Frances Stark and Wu Tsang Are Among the Six Nominees for the 2018 Hugo Boss Prize

The winner will receive $100,000 and a solo show at the Guggenheim.

Wu Tsang, We hold where study (2017), installation view. Photo courtesy the artist and Galerie Isabella Bortolozzi, Berlin; by Roman Mensing.
Wu Tsang, We hold where study (2017), installation view. Photo courtesy the artist and Galerie Isabella Bortolozzi, Berlin; by Roman Mensing.

The six artists in the running for the 2018 Hugo Boss Prize are Bouchra Khalili (born 1975), Simone Leigh (b. 1967), Teresa Margolles (b. 1963), Emeka Ogboh (b. 1977), Frances Stark (b. 1967), and Wu Tsang (b. 1982).

Nancy Spector, the prize’s jury chair and chief curator of the Solomon R. Guggenheim Museum, praised the finalists in a statement for “working at the vanguard of contemporary art practice, exploring urgent social issues, and providing new artistic vocabulary through which to examine personal and universal themes.”

Simone Leigh, <em>Dunham II</em> (2017). Photo ©Simone Leigh; courtesy of the artist and Luhring Augustine, New York; by Farzad Owrang.

Simone Leigh, Dunham II (2017). Photo by Farzad Owrang, ©Simone Leigh; courtesy of the artist and Luhring Augustine, New York.

The prestigious $100,000 award, presented biannually to a visual artist since 1996is sponsored by Hugo Boss and administered by the Solomon R. Guggenheim Foundation. The prize also comes with a solo exhibition at the Guggenheim Museum.

Born in Casablanca, Khalili splits her time between Berlin and Oslo, creating film and photography work about migration, borders, colonialism, place, and belonging. She has had solo shows at institutions including the Philadelphia Museum of Art (2017); the Museum of Modern Art, New York (2016); the Palais de Tokyo, Paris (2015); the Museu d’Art Contemporani de Barcelona (2015); and the Pérez Art Museum Miami (2013–14).

Teresa Margolles, <em> Dance floor of the discotheque “La Madelon” (Pista de baile de la discoteca “La Madelon”)</em>, 2016. Courtesy the artist and LABOR.

Teresa Margolles, Dance floor of the discotheque “La Madelon” (Pista de baile de la discoteca “La Madelon”), 2016. Courtesy of the artist and LABOR.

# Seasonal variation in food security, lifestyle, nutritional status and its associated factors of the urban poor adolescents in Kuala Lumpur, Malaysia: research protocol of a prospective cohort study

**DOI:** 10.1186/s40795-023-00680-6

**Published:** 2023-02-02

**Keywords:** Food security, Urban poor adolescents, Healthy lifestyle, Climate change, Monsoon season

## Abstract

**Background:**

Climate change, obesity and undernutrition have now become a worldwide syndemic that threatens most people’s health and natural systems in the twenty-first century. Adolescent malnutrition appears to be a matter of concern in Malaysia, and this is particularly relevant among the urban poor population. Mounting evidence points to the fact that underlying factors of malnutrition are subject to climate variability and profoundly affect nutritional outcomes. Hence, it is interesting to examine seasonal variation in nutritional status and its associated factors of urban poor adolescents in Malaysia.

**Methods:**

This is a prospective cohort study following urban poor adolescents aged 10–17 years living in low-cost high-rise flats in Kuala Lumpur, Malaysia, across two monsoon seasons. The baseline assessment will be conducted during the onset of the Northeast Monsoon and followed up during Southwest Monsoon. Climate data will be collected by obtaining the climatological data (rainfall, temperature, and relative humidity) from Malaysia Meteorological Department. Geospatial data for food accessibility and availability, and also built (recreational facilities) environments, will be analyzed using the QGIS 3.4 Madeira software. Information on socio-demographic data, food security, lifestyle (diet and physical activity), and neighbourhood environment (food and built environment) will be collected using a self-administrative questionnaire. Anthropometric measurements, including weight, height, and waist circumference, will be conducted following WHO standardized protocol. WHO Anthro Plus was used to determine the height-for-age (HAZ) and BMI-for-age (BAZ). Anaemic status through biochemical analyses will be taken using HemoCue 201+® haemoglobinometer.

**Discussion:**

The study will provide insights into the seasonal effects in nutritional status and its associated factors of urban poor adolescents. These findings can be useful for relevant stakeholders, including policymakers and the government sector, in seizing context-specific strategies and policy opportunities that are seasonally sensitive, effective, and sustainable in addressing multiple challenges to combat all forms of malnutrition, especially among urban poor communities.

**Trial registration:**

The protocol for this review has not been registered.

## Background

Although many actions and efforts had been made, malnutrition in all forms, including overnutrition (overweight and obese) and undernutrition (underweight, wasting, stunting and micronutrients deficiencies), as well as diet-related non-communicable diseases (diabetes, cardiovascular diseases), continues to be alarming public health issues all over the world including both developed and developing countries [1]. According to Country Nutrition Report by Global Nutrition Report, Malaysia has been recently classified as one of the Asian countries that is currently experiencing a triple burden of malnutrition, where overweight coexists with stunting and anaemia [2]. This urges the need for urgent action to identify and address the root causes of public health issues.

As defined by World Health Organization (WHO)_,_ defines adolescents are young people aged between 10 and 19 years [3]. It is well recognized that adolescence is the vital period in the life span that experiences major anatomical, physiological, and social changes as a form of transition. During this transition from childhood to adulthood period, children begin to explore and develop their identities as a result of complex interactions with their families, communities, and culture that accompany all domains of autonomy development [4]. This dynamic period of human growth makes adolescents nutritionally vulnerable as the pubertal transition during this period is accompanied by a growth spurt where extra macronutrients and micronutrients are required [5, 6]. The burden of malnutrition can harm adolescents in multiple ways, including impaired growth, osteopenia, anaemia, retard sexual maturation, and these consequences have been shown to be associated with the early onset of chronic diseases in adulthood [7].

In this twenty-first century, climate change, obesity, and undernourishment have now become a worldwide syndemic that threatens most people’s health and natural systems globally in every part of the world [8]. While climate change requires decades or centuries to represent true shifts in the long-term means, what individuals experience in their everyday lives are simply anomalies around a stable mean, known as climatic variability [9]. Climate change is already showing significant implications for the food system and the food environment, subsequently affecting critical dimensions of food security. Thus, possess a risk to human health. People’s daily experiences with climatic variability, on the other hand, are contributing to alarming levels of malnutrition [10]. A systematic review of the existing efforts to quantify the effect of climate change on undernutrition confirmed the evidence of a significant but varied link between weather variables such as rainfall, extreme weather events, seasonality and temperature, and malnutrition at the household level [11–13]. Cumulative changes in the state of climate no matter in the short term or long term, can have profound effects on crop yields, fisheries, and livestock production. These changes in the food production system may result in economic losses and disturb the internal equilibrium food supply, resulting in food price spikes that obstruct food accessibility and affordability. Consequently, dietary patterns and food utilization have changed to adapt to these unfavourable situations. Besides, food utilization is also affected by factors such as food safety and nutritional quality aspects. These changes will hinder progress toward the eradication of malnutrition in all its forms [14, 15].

Leigh, who lives in Brooklyn, takes on topics of ethnography, political history, the African diaspora, feminism, and folklore in her sculpture, video, and performance art. Her solo and two-person exhibitions include shows at the Hammer Museum (2016); the Studio Museum in Harlem (2016); the Crystal Bridges Museum of American Art, Bentonville, Arkansas, (2016); the Tate Exchange and Tate Modern (2016); and the New Museum (2016).

Margolles, a Mexican artist, makes sculptures and installations, sometimes using bodily fluids, to reflect on the problems of violence, death, and poverty. She has had solo shows at the Musée d’art contemporain de Montréal (2017); the Museo de la Ciudad, Querétaro, Mexico (2017); the Neuberger Museum of Art (2016); the Museo Universitario de Arte Contemporáneo (2012); the Los Angeles County Museum of Art (2010); and the Museum für Moderne Kunst (2004).

Emeka Ogboh, <em>The Way Earthly Things Are Going</em> (2017), installation view at Documenta 14, Athens Conservatoire. Photo courtesy of Mathias Völzke.

Installation view of Emeka Ogboh’s The Way Earthly Things Are Going (2017) at documenta 14, Athens Conservatoire. Photo courtesy of Mathias Völzke.

Living in Lagos and Berlin, Ogboh considers cities’ auditory identities, creating soundscape installations that treat sound as a sculptural medium that can raise such issues as nationalism and xenophobia. His museum solo shows include presentations at the Smithsonian National Museum of African Art (2016); and the Modern Art Museum, Gebre Kristos Desta Center in Addis Ababa (2016). This year, his work was included in documenta 14 and Skulptur Projekte in Münster, and the Kunsthalle Baden Baden is currently showing his solo exhibition “If Found Please Return to Lagos” (through February 4, 2018).

Frances Stark, <em>Behold Man (Nancy and Sluggo recto verso pendant pair)</em>, 2017. Photo courtesy of the artist and the Institute of Contemporary Art, Miami; by Frederick Nielsen

Frances Stark, Behold Man (Nancy and Sluggo recto verso pendant pair), 2017. Photo by Frederick Nielsen, courtesy of the artist and the Institute of Contemporary Art, Miami.

The Los Angeles-based Stark works in drawing, collage, painting, video, performance, and digital projects, considering the human condition and the simultaneous vulnerability and hubris inherent in self identity. She has had shows at the Museum of Fine Arts, Boston (2016); the Hammer Museum (2015–16); the Art Institute of Chicago (2015); the Hayward Gallery, London (2014); MoMA PS1 (2011); the Centre for Contemporary Arts, Glasgow (2010); and Portikus, Frankfurt (2008).

Focusing on historically marginalized queer and transgender communities, Los Angeles’s Wu Tsang works in film, video, and performance. She has had solo shows at FACT Centre, Liverpool (2017); Antennae Space, Shanghai (2017); 356 Mission Road (2016); and the Migros Museum, Zürich (2014).

Bouchra Khalili, <em>The Tempest Society</em> (2017)., installation view at Documenta 14, Athens School of Fine Art. Photo courtesy of the artist; by Stathis Mamalakis.

Installation view of Bouchra Khalili’s The Tempest Society (2017) at Documenta 14, Athens School of Fine Art. Photo by Stathis Mamalakis, courtesy of the artist.

In 2016, Anicka Yi won the prize out of a field of finalists that included Tania BrugueraMark Leckey, Ralph Lemon, Laura Owens, and Wael Shawky. Previous winners include Paul Chan, Danh VoMatthew BarneyRirkrit Tiravanija, and Pierre Huyghe.

The next winner will be announced in fall 2018, with a solo show scheduled for early 2019.


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